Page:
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  • CQC sets out new public engagement strategy

    The CQC has outlined a public engagement strategy that it says builds on the organisational strategy it published in 2021, explaining how it will listen, inform and involve people and work in partnership with the organisations that represent people.

    The new strategy will run to 2026 and has four objectives:

    1. Build a trusted feedback service where people’s experiences drive improvements in care
      To enable and encourage people to give feedback about their experiences of accessing care, using care services and moving between services. This can be wherever and however they want to do this. The CQC wants people to feel their feedback is valued and to understand what impact it had.
    2. Create a trusted, accessible public information service designed around people’s expectations and needs
      The CQC wants its information to be relevant, up-to-date and meaningful for people who use services. It should also reflect their experiences. It wants people to be easily able to access information and use it to make informed decisions, where they can, about where to go for care.
    3. Develop an inclusive approach to proactively involving people who use services, their family, carers and organisations that represent or act on their behalf in shaping its plans, policies and products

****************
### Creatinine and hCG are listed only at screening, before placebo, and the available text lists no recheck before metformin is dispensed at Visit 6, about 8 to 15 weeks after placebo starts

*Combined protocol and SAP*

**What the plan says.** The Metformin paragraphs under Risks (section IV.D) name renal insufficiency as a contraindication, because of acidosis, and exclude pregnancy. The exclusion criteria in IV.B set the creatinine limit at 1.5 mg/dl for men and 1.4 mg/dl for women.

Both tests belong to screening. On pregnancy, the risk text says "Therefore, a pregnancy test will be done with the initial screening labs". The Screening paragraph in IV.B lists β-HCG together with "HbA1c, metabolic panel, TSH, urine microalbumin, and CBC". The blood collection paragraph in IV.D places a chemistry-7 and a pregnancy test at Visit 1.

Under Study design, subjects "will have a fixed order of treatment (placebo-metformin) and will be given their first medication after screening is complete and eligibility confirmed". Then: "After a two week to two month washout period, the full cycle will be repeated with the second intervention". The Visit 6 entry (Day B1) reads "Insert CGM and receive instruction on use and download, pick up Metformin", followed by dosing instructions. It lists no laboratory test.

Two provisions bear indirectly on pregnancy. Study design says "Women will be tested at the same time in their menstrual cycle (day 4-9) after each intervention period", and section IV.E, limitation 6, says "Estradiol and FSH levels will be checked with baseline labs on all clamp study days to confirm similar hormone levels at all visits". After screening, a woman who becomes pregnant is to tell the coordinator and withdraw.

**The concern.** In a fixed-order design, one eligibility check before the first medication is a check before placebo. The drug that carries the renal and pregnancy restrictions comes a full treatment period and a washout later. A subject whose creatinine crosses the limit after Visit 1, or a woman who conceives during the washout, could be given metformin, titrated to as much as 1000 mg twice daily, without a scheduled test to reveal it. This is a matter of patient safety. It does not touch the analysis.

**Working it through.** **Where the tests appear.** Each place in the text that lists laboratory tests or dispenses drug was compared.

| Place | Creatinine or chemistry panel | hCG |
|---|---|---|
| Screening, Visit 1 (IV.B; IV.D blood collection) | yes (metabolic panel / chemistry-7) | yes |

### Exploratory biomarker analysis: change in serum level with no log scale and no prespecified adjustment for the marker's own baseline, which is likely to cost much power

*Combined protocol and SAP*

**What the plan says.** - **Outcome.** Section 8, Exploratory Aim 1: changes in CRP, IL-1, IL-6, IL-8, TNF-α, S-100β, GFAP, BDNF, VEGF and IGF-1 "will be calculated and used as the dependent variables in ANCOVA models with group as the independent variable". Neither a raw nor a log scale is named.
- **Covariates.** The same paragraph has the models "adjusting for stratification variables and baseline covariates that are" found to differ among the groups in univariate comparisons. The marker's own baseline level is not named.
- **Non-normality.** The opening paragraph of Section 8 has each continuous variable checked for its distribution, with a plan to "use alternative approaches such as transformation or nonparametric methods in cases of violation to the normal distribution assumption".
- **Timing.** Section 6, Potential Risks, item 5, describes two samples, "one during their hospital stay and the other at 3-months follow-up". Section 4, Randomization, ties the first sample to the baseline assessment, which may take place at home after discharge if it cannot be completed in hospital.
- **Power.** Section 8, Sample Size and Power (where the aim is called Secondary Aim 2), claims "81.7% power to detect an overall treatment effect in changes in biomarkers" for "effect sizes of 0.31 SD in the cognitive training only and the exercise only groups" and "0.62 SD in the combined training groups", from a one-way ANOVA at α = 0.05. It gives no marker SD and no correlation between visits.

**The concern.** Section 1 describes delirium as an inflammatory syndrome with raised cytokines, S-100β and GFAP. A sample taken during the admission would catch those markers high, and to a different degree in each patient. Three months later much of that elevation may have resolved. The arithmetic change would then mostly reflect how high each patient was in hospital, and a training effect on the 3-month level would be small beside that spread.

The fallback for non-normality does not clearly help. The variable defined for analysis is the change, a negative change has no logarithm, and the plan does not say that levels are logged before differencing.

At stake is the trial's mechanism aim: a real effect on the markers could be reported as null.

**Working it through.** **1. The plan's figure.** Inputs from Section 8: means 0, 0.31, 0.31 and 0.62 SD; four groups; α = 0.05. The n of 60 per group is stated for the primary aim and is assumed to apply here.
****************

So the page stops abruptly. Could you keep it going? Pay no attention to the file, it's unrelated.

The CQC wants to involve a broader range of people and organisations that represent them in shaping its plans, policies and products. It would particularly like to include people who are more likely to have a poorer experience of care and who may face inequalities.
    4. Work in partnership with organisations that represent or act on behalf of people who use services to improve care
      The CQC wants to continue to develop high-quality relationships with organisations that represent people who use services or act on their behalf. It says it recognises that these partnerships are fundamental to maintaining trust and confidence with the public and to delivering its strategic ambitions.
    Since publishing its last public engagement strategy in 2017 the CQC says it has made ‘significant progress’. For example, public awareness of the body has increased from 51% in 2016 to 67% in 2021, with unprompted awareness increasing from 17% to 36% over the same period.
    Also, it claims to have doubled the number of experiences of care it hears through its Give Feedback on Care Service from 61,000 to 123,000 over the same period.

    Stuart O'Brien

    All stories by: Stuart O'Brien

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